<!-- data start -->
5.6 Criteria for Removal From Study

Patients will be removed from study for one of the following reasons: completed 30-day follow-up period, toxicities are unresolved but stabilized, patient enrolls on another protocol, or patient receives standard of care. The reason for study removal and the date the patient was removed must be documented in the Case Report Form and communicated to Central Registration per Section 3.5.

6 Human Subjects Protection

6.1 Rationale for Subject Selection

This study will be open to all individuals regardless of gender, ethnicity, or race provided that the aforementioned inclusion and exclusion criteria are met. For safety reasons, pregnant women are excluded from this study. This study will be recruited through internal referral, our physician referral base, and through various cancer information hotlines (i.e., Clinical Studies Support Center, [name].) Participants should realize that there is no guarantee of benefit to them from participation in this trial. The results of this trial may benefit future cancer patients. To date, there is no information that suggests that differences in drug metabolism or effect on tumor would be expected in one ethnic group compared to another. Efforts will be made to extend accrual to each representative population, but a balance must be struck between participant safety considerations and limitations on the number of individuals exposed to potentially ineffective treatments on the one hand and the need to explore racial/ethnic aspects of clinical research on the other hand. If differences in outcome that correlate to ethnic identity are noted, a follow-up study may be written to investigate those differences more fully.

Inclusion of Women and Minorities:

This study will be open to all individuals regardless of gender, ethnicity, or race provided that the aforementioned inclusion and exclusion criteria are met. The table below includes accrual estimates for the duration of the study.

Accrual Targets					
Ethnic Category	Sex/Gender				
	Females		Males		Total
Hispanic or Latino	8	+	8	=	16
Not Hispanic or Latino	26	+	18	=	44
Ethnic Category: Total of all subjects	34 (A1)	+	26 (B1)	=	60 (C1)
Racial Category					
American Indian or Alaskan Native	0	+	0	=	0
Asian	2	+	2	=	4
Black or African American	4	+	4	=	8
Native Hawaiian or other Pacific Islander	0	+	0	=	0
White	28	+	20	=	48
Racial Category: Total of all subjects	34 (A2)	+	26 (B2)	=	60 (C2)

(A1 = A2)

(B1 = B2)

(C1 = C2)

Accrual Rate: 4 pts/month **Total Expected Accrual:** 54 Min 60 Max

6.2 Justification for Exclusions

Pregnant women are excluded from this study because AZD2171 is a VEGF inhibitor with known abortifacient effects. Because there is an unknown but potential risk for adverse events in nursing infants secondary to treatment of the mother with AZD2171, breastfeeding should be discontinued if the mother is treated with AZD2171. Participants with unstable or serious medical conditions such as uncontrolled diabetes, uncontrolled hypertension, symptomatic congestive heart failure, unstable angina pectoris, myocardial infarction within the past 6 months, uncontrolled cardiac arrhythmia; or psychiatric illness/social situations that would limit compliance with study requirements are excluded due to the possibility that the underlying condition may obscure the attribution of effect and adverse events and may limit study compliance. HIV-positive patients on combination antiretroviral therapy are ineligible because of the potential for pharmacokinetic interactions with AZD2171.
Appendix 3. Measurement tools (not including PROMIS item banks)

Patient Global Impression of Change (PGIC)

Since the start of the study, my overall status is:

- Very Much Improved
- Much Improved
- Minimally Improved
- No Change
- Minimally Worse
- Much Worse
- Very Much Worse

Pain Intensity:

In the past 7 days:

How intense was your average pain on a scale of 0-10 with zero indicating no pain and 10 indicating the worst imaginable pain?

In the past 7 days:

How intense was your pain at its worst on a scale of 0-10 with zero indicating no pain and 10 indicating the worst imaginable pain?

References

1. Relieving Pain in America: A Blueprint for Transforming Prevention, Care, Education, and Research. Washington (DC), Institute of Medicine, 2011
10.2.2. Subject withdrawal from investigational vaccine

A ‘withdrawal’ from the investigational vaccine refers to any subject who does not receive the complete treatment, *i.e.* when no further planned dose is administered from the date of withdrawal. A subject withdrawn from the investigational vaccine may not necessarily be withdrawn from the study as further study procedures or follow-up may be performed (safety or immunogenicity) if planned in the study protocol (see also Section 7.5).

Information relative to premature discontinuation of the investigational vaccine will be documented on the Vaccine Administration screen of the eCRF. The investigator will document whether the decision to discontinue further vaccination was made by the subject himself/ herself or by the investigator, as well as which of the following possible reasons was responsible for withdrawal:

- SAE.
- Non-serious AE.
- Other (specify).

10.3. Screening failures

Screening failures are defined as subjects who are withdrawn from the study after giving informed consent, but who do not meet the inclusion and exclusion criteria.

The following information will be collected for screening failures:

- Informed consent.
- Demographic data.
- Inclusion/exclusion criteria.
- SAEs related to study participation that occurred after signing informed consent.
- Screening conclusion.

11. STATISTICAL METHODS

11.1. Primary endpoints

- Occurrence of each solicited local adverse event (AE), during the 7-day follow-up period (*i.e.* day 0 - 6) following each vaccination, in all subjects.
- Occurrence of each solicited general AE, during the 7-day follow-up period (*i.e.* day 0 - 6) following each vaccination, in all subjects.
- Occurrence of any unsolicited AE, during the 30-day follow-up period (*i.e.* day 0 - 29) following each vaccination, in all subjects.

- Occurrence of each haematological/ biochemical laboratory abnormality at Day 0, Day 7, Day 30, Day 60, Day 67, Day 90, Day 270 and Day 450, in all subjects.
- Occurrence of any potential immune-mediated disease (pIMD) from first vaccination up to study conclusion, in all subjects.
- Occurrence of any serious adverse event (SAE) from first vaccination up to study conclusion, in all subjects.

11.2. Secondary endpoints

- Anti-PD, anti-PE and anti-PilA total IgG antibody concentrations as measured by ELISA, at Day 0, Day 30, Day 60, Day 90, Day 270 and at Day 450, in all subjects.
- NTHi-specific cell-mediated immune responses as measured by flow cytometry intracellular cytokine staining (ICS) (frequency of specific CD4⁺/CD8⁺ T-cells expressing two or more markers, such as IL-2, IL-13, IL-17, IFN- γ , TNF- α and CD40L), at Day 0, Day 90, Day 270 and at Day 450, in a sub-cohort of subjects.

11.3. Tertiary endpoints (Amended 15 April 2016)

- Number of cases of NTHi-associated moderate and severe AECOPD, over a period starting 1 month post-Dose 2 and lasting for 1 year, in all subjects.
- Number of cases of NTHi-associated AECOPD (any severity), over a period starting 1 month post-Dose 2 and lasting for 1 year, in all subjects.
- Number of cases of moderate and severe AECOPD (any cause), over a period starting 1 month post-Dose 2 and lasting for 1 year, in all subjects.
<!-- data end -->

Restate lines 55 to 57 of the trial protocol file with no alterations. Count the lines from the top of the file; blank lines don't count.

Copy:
- Inclusion/exclusion criteria.
- SAEs related to study participation that occurred after signing informed consent.
- Screening conclusion.